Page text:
That's the title of an in-depth article at BBC News. Here's an excerpt.
When James W Marshall discovered gold in the hills north of San Francisco in 1848, it sparked a migration of epic proportions. Within a year, tens of thousands of immigrants from both across the country and around the globe had relocated to the Californian city and its surroundings, carrying with them basic necessities like clothing; carpentry tools; and coffee, sugar and flour. However, there was one staple item that would become a part of the city’s history forever: starter for bread.
In a place where nourishment was scarce, bread starter (a dough that has fermented using naturally occurring bacteria and yeast) was a prized possession during the California Gold Rush, allowing miners to turn drab flour into loaves that were both nutritious and delicious. Somehow, the bread tasted tangier and more flavourful than it did elsewhere, and thus San Francisco sourdough was born.
More than 170 years later, San Francisco is synonymous with sourdough bread.
. . .
Rumours often swirl about the city’s relentless fog playing a role in the taste of its sourdough, cultivating a type of wild bacteria that only exists in San Francisco. There’s also the fact that it was California miners making their way to north Alaska and Canada for the Klondike Gold Rush, and bringing their sourdough starters with them, who earned the nickname “sourdoughs”, because they would actually cuddle with their starters on cold nights to keep the yeast active. These men became known for their fresh bread and assured their own nourishment in the process.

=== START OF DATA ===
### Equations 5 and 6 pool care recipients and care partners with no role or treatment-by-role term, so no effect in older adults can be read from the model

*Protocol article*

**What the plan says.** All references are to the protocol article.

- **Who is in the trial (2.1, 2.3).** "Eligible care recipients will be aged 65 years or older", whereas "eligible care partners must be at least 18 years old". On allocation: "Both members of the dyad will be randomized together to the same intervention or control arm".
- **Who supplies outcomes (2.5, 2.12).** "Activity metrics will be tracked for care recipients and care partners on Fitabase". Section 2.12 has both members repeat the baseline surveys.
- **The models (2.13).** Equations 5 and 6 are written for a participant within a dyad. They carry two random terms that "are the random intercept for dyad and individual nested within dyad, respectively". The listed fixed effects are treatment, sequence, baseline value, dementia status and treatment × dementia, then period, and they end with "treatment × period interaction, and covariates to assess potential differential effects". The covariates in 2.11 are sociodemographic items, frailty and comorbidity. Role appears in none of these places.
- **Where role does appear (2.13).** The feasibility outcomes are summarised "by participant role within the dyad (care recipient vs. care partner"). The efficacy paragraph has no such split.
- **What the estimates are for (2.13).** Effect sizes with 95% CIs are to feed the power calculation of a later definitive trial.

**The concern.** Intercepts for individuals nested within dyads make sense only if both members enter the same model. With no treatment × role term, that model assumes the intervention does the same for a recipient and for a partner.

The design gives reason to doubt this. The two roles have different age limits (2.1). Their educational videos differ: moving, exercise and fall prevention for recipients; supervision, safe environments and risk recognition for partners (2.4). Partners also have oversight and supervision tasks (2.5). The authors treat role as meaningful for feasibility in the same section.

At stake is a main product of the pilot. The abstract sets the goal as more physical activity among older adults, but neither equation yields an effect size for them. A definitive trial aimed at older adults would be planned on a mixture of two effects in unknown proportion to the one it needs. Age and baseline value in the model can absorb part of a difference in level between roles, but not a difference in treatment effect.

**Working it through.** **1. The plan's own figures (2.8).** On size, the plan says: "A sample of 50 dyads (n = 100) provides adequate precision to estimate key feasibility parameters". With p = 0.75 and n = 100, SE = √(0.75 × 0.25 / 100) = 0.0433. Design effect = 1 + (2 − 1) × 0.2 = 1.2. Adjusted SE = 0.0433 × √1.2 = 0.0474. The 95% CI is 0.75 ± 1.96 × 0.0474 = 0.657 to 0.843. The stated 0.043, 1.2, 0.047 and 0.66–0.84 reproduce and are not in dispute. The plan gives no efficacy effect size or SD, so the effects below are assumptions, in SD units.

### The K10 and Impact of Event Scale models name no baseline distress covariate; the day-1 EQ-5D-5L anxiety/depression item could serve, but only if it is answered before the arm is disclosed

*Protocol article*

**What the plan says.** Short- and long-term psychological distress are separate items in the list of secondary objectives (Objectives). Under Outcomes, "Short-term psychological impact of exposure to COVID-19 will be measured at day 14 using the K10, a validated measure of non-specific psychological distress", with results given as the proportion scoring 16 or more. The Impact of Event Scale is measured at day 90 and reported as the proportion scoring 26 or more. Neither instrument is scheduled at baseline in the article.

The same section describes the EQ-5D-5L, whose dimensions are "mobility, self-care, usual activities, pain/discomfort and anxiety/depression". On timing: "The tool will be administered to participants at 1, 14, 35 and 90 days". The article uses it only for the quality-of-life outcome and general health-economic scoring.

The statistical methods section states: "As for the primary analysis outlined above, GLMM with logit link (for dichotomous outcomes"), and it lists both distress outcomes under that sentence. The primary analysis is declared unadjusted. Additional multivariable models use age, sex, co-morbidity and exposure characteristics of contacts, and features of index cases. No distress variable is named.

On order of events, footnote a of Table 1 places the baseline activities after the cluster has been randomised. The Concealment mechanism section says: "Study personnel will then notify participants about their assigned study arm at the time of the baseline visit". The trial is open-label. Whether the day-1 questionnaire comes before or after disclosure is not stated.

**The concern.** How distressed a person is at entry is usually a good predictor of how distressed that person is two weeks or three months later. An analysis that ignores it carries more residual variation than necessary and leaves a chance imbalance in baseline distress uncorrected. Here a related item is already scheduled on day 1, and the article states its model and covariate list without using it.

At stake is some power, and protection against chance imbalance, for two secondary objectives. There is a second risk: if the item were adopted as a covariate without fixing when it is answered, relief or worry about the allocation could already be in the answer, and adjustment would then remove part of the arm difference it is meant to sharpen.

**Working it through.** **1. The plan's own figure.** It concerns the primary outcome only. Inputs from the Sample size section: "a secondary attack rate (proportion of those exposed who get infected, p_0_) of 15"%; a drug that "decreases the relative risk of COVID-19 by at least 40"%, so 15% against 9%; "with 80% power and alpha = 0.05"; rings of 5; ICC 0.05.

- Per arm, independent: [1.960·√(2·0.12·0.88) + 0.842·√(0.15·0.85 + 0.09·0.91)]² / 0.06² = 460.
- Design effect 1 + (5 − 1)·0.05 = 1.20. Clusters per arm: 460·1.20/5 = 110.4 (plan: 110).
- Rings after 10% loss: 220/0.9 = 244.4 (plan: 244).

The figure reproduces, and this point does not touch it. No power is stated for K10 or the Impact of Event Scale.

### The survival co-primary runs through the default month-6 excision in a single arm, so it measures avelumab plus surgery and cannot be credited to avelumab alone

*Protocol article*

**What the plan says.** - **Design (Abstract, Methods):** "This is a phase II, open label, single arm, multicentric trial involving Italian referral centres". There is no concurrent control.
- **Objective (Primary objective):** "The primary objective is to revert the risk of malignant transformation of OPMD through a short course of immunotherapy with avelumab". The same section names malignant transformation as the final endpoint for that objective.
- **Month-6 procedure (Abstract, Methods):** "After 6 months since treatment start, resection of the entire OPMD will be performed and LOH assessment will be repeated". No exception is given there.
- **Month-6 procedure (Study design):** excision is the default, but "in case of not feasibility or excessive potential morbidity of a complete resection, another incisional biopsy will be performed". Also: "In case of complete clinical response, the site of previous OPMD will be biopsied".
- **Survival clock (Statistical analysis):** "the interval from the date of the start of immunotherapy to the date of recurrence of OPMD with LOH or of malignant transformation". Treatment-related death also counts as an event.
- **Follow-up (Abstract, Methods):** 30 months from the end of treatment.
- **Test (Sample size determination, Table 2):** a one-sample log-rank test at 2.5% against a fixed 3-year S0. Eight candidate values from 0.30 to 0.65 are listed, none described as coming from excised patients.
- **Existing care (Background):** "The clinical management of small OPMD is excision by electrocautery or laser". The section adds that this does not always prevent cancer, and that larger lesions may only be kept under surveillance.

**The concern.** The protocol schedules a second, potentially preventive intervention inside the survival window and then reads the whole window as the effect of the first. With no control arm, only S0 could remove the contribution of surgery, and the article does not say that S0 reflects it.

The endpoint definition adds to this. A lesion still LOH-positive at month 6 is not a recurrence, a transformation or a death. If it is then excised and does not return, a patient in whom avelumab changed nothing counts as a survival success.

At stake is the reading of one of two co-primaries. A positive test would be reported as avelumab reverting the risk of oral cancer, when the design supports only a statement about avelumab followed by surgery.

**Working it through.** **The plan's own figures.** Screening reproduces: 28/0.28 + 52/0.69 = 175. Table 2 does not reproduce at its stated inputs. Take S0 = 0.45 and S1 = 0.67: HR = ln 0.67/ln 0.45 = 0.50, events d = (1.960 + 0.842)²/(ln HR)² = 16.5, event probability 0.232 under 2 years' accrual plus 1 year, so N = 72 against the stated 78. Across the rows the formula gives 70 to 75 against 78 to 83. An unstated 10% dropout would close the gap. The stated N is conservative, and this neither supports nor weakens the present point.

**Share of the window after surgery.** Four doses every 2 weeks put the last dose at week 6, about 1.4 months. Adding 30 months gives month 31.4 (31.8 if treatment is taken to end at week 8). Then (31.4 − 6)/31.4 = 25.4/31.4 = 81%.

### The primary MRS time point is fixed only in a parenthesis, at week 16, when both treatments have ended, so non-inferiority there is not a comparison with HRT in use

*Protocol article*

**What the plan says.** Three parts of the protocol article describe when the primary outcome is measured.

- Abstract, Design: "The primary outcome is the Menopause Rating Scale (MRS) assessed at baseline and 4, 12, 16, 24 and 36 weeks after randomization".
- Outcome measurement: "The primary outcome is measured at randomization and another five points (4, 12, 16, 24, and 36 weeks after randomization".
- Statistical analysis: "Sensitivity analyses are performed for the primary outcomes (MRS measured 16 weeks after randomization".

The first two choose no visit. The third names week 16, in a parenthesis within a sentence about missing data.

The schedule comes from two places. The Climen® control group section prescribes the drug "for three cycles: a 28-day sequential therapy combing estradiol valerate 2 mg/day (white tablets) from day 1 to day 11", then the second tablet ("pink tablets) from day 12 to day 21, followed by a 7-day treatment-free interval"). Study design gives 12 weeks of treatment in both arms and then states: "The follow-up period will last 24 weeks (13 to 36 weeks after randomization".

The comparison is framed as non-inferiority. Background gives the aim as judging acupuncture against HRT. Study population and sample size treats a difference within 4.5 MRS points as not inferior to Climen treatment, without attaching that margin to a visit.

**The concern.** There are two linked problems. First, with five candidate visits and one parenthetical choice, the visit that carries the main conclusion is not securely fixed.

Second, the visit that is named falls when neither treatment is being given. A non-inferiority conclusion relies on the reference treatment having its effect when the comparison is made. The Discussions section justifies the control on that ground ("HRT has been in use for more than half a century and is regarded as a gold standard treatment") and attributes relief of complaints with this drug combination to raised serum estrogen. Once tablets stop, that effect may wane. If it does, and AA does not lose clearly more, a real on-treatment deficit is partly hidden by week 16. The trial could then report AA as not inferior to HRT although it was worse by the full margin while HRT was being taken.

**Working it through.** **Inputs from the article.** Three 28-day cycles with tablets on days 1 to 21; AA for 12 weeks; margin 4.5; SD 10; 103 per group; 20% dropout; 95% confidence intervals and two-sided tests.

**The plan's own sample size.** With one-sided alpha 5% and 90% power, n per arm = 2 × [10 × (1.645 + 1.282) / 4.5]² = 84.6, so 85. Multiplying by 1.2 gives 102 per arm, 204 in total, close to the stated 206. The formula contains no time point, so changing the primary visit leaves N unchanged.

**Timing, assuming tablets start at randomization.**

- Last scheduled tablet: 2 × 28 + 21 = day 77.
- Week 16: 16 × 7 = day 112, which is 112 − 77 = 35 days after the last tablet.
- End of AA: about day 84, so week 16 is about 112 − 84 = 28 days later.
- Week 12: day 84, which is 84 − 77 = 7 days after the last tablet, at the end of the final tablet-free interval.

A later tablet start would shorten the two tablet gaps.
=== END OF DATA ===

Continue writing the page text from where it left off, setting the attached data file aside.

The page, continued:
Then there’s Boudin Bakery, considered San Francisco’s oldest continuously operating business, which has been churning out loaves of sourdough bread since first opening its doors in 1849 – just one year after Marshall discovered gold at Sutter’s Mill. Founder Isidore Boudin, a French immigrant and bakers’ son, obtained the bakery’s original wild yeast starter from a gold miner, and they’ve been using the same mother dough (another name for sourdough starter) for more than 170 years. An interesting tidbit: it was actually Louise Boudin, wife of the then-late Isidore, who saved Boudin’s mother dough from destruction during San Francisco’s legendary 1906 earthquake.
. . .
But despite all the connections and stories, sourdough isn’t endemic to San Francisco. Actually, it’s one of the oldest bread types – a fermented and leavened dough that dates back at least 4,500 years to ancient Egypt.
There's much more at the link, including a recipe.
Miss D. and I are very fond of sourdough bread, particularly a blend that our local bakery calls "Bay City sourdough", allegedly similar to what you can buy in San Francisco. I don't know about that, but it's certainly got a flavor we enjoy.
If you enjoy cooking, particularly baking, the article has a lot of information about the history and culture of bread-making in San Francisco. It's interesting (and mouth-watering) reading.